Oh, and thanks.

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Okay, okay, I get it. Willy-nilly broadcasting of a bird-hunting honey hole is verboten. A few personal stories from podcast callers have convinced me there is a slight chance of finding a place trashed, over-run, shot-out … well, you get the idea.

Want to listen to the podcast? Go here.

I also understand how hard it must be to share a spot you found “on your own.” But how else is someone going to see early success if nobody will help them? Maybe not your best place. Maybe not everyone. But sometimes, some people, some areas. If we don’t help others become hunters, we are doomed. Purchases of guns, ammo, licenses, and Pheasant Forever dues are what fuel conservation. No hunters, no purchases, no conservation. Period. End of sentence.

Facts are facts: the biggest reason people quit hunting is they can’t find someplace to hunt.

Think about your own introduction to hunting: did you really, truly, accomplish every single bit of it on your own? Nobody helped you, ever? A parent? Sibling? Scoutmaster or neighbor? If you can truthfully claim to never having any help finding hunting spots, more power to you. At the rate we’re going as a hunting community, some day, you’ll be the last guy there. Don’t forget to turn off the lights and lock the gate. And keep your expectations low, because nobody will have managed the cover or the game birds as it declined.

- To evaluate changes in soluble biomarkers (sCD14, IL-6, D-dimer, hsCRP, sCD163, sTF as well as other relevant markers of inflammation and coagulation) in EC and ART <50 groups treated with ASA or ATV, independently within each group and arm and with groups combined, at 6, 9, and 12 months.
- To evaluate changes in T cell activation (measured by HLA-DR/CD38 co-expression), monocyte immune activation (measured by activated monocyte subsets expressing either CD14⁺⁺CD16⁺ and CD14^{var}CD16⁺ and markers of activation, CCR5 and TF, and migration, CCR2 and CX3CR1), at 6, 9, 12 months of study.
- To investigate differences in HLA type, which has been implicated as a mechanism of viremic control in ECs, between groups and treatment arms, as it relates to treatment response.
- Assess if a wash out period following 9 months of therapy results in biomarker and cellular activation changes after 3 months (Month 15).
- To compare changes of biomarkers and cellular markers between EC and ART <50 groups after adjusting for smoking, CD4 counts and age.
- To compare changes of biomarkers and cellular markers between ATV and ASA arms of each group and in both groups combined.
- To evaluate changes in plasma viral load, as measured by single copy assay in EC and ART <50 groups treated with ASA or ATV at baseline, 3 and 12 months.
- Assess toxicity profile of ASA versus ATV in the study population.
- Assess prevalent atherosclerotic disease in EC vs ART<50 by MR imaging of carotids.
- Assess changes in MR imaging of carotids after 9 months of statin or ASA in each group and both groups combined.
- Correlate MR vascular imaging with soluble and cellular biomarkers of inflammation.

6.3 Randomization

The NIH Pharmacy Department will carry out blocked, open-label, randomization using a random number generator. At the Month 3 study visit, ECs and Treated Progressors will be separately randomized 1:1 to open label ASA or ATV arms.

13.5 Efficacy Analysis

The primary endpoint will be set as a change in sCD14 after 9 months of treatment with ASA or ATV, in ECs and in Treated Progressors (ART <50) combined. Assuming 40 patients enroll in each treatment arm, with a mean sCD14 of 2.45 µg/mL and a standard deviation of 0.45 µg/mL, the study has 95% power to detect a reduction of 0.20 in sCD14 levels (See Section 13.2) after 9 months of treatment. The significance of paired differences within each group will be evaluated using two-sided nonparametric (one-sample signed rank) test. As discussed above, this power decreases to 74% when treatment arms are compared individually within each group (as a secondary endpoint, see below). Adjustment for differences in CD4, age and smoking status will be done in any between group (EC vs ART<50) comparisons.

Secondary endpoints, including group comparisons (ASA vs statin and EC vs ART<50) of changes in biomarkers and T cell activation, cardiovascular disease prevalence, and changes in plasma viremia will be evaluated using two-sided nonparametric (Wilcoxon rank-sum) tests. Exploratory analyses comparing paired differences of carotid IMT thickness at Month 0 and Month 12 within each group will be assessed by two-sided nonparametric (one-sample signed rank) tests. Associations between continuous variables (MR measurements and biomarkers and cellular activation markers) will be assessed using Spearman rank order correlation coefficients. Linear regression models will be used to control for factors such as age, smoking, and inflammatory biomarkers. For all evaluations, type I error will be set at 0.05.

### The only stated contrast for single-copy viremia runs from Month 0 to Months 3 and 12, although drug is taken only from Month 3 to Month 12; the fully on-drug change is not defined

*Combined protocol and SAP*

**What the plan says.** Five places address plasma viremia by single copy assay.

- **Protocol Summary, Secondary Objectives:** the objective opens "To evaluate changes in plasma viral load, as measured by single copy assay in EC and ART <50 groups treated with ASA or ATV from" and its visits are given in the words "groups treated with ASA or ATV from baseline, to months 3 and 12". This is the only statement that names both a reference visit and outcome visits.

How about a new set of rules – thanks podcast callers – that you can use and adapt to your own situation … while still recruiting and encouraging newcomers? Some suggestions:

– If you’re being shown a place, ask if you can share it before you go. If you’re showing someone that spot, be clear as to your expectations before you take them.

– Stay off the Internet (or online forums, Instagram, etc.) with your location-specific information. Watch those photos and identifying tags.

– Vet your “guests” carefully. If you know them well, trust them, and they are safe and ethical, they will probably keep the spot close to their vest. Go with them if you are doubtful as to their trustworthiness.

– Are you the “guest?” Ask if you can go back, and if you can bring others.

– A quid pro quo is okay, and may be a good way to see how sincere your “candidate” is about sharing and caring for the land.

– Have a few “giveaway” spots (with some likelihood of success) for those you’d like to encourage but don’t know well. See how they handle the opportunity; maybe they’ll become a hunting buddy.

– Been the beneficiary of a hunting-spot tip? Go back once, maybe twice, and limit your take. Then, invite the benefactor to hunt one of your spots.

– Encourage newcomers by teaching them to find their own spots. Acquaint them with the resources, agencies, programs (WIHA, for example). Show them – in the field, if you can, what good habitat looks like.

– There are plenty of ways to get people out there without giving a latitude/longitude. A county, highway,